Improving light and heat spectra measurements
Whether you want to investigate objects in space, characterize the quality of light sources, optimize photovoltaics modules or analyze chemical compounds, measuring the spectrum of light- or heat sources is often the method of choice. Conventional procedures thereby generate radiation distribution curves which are distorted and have to be subsequently corrected. The Physikalisch-Technische Bundesanstalt (PTB) has now developed a mathematical procedure which yields clearly improved results and can be applied in numerous fields of radiometry and photometry. The software required can be downloaded free of charge from PTB's website.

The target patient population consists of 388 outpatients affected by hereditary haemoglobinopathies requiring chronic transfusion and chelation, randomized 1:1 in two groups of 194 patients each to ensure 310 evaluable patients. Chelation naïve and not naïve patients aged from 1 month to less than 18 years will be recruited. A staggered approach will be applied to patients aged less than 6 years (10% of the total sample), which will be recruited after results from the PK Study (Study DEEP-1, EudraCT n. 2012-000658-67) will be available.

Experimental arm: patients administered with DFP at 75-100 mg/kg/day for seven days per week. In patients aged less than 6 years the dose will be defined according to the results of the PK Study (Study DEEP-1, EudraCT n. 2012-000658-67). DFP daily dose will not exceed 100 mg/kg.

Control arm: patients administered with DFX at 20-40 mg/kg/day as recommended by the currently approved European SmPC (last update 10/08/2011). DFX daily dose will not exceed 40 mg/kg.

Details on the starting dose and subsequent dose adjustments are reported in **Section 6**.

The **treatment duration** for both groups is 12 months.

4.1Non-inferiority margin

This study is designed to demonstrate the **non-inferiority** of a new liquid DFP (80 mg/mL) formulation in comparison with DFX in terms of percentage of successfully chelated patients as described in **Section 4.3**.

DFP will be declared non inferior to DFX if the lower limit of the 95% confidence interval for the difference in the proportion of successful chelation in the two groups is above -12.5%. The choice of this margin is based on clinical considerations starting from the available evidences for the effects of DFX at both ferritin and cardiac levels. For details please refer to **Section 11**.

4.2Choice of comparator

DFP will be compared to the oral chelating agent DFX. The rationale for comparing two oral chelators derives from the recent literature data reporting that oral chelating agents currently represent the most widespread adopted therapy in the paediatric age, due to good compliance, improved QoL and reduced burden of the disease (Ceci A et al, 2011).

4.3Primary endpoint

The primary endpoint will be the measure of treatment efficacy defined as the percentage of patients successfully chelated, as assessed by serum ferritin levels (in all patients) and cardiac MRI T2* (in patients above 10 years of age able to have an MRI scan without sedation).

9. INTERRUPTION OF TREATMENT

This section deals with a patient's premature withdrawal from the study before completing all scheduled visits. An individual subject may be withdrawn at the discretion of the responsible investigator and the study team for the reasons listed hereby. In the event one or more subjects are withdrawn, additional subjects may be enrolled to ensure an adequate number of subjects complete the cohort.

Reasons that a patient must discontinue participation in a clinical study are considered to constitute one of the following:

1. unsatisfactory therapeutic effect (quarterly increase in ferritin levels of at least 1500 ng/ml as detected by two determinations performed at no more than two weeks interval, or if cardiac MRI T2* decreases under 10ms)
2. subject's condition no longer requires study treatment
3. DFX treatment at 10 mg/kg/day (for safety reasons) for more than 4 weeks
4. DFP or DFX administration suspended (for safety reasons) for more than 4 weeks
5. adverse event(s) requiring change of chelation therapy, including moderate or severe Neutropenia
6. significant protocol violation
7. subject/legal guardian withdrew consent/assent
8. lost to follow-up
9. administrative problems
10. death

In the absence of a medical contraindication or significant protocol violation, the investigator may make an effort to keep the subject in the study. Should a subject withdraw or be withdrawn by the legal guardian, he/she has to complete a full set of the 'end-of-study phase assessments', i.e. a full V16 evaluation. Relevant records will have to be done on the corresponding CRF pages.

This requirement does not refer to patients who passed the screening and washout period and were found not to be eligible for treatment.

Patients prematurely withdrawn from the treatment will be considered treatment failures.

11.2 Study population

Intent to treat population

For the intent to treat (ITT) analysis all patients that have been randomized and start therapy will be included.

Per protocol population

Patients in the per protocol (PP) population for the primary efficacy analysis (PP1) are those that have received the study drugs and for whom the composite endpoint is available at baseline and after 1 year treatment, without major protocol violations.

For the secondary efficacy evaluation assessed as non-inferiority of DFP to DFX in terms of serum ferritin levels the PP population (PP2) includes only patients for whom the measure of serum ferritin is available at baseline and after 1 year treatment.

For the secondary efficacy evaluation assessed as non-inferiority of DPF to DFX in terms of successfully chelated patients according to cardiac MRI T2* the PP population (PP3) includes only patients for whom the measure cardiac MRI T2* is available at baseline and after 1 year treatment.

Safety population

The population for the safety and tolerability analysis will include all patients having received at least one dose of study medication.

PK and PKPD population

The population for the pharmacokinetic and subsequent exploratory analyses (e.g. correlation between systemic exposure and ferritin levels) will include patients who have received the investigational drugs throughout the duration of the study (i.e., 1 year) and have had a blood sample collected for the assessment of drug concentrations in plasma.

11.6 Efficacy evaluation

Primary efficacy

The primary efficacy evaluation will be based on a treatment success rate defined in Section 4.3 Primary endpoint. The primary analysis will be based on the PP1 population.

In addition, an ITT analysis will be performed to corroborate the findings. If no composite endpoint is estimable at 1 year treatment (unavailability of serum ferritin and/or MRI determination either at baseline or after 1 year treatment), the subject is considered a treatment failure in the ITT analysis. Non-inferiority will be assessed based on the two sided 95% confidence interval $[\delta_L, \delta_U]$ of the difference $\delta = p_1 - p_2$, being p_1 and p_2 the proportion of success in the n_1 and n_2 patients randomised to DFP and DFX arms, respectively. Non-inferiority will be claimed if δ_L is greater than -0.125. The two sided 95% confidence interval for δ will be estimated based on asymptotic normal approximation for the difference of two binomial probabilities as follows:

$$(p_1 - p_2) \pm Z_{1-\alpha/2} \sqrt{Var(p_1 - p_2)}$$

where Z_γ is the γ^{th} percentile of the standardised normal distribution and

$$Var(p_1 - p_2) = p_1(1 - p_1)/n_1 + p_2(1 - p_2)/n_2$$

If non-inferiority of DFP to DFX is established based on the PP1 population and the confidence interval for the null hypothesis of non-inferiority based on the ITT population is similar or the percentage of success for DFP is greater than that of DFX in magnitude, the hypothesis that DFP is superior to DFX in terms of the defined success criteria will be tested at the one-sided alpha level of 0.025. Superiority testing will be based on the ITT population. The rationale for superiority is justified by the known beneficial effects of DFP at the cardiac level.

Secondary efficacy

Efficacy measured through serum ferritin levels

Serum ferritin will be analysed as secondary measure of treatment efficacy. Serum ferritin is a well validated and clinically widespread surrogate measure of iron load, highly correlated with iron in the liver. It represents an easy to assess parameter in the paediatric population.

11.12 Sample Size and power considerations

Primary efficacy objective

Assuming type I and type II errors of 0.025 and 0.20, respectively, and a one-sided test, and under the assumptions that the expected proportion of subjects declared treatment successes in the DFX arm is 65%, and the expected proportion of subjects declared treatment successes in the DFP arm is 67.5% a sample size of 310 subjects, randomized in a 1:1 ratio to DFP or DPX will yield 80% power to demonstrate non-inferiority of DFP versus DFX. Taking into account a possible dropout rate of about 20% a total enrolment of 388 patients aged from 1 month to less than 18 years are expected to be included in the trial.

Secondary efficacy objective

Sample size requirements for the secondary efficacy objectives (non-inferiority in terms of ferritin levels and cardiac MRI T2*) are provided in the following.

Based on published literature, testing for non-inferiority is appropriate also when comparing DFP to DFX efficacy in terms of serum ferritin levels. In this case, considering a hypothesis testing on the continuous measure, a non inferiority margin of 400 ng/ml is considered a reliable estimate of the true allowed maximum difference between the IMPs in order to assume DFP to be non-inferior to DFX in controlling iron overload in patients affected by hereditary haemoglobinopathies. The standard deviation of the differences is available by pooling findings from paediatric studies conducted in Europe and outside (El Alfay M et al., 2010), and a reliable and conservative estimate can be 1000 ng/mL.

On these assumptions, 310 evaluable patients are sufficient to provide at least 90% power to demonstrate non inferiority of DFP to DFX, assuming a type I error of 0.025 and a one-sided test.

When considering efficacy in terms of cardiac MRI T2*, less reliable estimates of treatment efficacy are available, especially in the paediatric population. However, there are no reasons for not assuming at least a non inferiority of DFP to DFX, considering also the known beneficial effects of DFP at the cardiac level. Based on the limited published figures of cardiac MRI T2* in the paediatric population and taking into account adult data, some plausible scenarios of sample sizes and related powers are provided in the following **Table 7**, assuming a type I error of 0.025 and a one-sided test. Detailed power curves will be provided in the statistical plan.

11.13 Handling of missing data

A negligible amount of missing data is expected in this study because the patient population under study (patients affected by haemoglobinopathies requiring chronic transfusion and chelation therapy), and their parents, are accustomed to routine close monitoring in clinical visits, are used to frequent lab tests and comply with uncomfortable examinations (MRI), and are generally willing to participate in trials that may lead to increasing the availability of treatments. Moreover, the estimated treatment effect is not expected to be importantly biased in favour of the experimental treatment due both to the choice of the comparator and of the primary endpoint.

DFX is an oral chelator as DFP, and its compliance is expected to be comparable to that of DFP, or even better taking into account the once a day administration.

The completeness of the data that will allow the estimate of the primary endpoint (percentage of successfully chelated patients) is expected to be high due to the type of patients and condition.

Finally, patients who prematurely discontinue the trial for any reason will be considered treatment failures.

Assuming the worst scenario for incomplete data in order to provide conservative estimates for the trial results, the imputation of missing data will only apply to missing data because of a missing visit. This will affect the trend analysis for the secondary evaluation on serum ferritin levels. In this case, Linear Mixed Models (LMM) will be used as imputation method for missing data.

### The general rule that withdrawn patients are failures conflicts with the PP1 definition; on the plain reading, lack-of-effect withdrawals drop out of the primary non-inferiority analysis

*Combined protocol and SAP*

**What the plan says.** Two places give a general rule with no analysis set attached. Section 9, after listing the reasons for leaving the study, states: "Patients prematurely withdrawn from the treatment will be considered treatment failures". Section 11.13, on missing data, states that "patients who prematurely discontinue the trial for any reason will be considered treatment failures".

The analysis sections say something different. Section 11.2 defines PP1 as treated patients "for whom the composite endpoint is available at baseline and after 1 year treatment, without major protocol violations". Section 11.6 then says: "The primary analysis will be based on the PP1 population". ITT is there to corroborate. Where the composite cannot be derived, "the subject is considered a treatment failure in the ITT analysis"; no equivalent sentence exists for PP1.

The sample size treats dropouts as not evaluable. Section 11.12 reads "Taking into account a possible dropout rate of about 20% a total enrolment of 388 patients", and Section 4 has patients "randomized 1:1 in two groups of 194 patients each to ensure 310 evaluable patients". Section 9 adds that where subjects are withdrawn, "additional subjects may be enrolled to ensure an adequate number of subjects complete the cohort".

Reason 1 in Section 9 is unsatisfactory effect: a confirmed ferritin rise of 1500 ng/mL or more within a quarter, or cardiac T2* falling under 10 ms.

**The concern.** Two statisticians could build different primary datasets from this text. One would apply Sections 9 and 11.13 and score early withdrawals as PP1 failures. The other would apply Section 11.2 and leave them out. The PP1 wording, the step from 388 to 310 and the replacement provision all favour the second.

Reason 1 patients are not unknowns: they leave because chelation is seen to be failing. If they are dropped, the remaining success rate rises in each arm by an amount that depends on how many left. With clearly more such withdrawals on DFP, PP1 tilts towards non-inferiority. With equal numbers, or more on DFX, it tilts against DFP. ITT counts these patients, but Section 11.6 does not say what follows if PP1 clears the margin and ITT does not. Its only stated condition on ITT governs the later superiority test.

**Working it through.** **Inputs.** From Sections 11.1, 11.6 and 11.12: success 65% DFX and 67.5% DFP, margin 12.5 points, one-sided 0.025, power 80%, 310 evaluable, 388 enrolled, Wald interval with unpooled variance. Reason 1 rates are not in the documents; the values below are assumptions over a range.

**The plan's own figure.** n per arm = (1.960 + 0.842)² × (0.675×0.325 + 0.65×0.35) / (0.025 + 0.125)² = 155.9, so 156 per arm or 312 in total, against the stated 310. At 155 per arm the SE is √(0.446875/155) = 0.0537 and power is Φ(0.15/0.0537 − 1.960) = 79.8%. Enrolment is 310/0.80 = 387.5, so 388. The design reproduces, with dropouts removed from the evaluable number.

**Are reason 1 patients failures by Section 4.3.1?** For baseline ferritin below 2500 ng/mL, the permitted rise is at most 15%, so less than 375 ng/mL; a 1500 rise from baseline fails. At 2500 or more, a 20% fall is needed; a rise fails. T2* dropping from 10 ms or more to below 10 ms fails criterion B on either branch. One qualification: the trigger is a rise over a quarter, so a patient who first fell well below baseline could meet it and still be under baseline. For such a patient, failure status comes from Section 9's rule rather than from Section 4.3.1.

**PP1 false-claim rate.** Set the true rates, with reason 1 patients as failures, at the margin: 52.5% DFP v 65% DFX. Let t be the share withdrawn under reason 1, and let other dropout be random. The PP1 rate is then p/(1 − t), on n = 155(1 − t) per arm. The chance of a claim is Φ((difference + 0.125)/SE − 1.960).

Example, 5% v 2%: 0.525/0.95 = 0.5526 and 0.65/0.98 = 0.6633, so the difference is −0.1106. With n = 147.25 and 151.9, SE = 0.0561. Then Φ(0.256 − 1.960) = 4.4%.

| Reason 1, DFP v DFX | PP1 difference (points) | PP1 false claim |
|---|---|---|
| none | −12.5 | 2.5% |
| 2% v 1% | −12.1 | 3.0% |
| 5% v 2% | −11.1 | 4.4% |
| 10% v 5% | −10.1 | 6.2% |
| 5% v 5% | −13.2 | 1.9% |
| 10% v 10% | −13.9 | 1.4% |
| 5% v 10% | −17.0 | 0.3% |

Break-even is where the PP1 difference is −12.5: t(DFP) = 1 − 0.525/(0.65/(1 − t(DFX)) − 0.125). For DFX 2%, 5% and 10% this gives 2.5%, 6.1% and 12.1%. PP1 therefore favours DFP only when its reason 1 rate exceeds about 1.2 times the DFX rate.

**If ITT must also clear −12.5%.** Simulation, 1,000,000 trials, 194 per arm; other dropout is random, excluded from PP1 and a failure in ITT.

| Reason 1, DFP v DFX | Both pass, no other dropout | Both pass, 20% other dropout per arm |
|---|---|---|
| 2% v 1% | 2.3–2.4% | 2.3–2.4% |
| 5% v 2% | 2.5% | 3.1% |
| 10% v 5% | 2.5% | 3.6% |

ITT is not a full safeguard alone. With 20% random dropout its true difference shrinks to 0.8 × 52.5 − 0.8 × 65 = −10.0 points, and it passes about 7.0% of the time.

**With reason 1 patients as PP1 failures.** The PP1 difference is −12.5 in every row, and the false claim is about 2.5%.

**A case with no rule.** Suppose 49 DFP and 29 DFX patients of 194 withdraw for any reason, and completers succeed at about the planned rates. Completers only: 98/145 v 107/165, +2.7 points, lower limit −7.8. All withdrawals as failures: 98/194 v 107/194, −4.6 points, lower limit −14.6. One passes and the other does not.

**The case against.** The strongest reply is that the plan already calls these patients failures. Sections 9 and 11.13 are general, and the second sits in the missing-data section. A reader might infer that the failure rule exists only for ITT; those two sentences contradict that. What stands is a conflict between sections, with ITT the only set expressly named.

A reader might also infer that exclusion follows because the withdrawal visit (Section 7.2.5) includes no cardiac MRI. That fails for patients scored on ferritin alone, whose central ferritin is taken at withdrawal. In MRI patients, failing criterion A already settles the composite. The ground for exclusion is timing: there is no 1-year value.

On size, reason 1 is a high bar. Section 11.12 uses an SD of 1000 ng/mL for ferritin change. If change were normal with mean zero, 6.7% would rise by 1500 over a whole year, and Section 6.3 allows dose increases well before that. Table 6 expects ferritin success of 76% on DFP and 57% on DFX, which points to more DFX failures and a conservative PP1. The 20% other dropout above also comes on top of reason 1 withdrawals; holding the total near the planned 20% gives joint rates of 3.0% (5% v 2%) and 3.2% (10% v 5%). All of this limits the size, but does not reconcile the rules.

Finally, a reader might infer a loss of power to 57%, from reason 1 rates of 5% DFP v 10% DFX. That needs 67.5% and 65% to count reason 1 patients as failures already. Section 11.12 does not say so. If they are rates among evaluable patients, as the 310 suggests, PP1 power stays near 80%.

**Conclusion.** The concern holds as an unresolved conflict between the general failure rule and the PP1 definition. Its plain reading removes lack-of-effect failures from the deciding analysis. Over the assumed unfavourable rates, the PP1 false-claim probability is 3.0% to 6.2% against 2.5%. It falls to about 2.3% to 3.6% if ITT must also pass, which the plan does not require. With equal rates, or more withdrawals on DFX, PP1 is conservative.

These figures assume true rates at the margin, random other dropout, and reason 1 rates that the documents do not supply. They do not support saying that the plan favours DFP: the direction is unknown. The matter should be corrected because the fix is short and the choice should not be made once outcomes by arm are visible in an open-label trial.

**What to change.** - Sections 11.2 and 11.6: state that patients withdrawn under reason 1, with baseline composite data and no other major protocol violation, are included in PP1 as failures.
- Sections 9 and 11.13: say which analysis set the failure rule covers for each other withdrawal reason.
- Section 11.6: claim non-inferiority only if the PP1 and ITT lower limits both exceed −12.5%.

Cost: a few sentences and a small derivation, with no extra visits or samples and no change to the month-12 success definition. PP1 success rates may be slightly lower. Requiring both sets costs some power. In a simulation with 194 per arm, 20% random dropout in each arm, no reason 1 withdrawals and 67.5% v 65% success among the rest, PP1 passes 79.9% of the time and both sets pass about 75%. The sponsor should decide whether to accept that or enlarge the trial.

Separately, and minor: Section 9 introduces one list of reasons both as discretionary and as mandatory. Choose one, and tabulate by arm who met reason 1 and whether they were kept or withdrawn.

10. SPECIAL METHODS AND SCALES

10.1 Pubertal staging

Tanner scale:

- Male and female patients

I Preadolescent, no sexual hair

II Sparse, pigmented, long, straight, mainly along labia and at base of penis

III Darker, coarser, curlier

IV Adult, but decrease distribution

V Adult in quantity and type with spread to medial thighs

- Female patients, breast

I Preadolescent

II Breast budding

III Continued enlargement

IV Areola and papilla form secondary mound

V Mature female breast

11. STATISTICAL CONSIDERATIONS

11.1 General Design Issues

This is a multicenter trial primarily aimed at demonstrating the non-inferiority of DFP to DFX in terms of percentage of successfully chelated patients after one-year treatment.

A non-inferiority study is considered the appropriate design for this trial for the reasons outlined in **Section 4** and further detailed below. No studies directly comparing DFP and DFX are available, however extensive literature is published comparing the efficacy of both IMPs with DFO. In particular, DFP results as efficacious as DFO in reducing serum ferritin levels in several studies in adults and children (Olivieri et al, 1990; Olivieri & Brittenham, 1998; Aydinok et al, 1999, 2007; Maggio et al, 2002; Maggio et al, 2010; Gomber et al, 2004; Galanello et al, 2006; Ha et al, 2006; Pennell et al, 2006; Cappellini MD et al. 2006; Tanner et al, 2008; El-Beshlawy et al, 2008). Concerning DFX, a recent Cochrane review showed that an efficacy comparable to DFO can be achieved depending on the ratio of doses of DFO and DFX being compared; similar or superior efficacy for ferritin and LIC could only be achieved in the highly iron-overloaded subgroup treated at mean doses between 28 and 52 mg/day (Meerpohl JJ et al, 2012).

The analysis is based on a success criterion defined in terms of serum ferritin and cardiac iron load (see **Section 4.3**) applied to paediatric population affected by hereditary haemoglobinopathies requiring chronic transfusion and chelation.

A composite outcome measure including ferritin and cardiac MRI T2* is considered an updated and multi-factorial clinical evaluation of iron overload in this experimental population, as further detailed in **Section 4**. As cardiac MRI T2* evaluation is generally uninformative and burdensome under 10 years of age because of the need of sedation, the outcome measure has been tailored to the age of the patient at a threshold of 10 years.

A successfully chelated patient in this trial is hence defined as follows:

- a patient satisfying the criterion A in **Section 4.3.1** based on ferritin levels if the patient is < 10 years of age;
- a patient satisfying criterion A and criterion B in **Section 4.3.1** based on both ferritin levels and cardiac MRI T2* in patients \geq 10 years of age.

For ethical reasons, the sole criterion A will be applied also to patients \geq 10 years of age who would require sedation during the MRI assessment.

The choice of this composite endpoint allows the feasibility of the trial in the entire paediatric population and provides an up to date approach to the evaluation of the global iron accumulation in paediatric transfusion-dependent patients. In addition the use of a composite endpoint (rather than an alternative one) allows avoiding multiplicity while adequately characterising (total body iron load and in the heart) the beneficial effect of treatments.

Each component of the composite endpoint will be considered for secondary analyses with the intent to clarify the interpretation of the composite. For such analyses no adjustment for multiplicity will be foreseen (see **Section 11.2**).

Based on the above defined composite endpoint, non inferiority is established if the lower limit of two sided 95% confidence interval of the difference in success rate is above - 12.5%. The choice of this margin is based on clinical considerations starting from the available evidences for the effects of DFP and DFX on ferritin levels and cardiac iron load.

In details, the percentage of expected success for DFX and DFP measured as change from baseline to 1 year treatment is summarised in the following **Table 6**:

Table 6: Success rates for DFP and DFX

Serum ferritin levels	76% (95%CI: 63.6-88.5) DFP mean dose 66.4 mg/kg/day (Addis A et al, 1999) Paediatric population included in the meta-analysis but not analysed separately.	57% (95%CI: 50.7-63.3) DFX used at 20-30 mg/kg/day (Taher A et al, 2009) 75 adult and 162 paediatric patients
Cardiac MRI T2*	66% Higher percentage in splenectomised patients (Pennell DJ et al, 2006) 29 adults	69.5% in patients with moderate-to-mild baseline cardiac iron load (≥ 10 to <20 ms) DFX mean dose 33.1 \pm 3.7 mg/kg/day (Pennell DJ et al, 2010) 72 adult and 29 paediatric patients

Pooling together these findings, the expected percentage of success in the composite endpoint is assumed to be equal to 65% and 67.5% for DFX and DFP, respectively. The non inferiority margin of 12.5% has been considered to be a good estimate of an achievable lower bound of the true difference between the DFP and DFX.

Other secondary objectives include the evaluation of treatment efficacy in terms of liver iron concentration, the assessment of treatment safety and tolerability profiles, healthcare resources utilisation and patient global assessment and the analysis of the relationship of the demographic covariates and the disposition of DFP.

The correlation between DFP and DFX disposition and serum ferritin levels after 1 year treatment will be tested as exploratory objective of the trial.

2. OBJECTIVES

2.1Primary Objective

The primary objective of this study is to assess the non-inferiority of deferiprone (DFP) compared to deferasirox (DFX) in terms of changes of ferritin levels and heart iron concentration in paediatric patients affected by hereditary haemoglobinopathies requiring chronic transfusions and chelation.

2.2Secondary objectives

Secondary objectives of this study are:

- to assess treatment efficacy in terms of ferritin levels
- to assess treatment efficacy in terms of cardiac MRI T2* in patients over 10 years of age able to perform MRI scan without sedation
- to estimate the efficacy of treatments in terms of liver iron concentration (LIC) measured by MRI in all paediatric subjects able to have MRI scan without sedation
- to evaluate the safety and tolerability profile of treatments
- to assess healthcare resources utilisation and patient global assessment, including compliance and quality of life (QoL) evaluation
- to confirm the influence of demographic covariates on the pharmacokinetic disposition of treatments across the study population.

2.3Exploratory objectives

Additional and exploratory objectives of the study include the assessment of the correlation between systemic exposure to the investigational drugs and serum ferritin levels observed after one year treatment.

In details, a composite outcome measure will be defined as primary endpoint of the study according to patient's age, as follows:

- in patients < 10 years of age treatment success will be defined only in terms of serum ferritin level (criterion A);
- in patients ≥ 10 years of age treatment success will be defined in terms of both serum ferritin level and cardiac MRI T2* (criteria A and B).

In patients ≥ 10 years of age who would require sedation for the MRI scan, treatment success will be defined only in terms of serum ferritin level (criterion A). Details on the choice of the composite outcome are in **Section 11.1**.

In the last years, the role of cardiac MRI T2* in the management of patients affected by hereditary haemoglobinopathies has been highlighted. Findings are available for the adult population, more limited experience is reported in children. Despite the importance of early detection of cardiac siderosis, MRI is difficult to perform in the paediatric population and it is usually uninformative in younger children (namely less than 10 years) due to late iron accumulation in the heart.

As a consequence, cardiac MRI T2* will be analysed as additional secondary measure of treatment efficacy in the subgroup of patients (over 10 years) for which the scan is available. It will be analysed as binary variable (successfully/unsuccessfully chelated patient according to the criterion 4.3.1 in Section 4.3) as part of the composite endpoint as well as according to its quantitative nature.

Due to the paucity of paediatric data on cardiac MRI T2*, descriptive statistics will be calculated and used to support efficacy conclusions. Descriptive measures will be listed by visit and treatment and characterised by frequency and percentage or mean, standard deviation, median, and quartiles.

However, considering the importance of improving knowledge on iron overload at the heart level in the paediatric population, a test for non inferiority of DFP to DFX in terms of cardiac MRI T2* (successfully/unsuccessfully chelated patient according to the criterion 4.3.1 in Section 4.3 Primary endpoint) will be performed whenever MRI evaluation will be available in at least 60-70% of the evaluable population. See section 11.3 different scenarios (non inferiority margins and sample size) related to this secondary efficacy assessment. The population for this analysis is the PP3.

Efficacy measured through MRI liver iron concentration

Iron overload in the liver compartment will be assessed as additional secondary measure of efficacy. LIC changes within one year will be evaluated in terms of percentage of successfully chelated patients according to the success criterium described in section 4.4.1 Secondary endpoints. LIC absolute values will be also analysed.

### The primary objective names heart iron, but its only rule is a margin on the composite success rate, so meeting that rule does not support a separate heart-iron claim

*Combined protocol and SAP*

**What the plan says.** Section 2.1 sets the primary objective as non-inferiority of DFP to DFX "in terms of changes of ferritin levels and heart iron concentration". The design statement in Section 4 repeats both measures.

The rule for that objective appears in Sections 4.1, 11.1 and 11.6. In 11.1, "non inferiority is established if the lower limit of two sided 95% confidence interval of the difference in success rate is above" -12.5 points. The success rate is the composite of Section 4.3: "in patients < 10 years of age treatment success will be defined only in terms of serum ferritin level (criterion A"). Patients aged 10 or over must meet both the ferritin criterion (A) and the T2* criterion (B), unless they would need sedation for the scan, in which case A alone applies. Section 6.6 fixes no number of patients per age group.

Measuring systems for optical or thermal radiation such as, e.g., radiometers, spectrometers and photometers, generate spectral distribution curves which shed light on the characteristics of the measured radiation (e.g. its luminance, its colour quality, its temperature or its wavelength). These distribution curves, however, exhibit distortions which are caused by the measuring instrument used. There are correction procedures, but these are reliable to a certain extent only. Scientists at PTB have found a new approach to this problem: they have, for the first time, considered the occurring distortions as mathematical convolution and used the Richardson-Lucy method - an iterative procedure - for the deconvolution. An issue which has often been discussed with regard to the Richardson-Lucy method is the need for a criterion for the breaking of the iterations. In this context, a novel approach has been developed at PTB which works, in principle, automatically and independent of additional parameters. This new approach has turned out to be very robust, both in comprehensive simulations and in investigations of measurement data. The scientists hereby investigated numerous scenarios with diverse line spread functions and signal-to-noise ratios. The procedure developed in this way is suitable both to improve broadband spectral distribution curves (as occurring, e.g., in heat radiators) and narrowband distribution curves (as occurring in LEDs).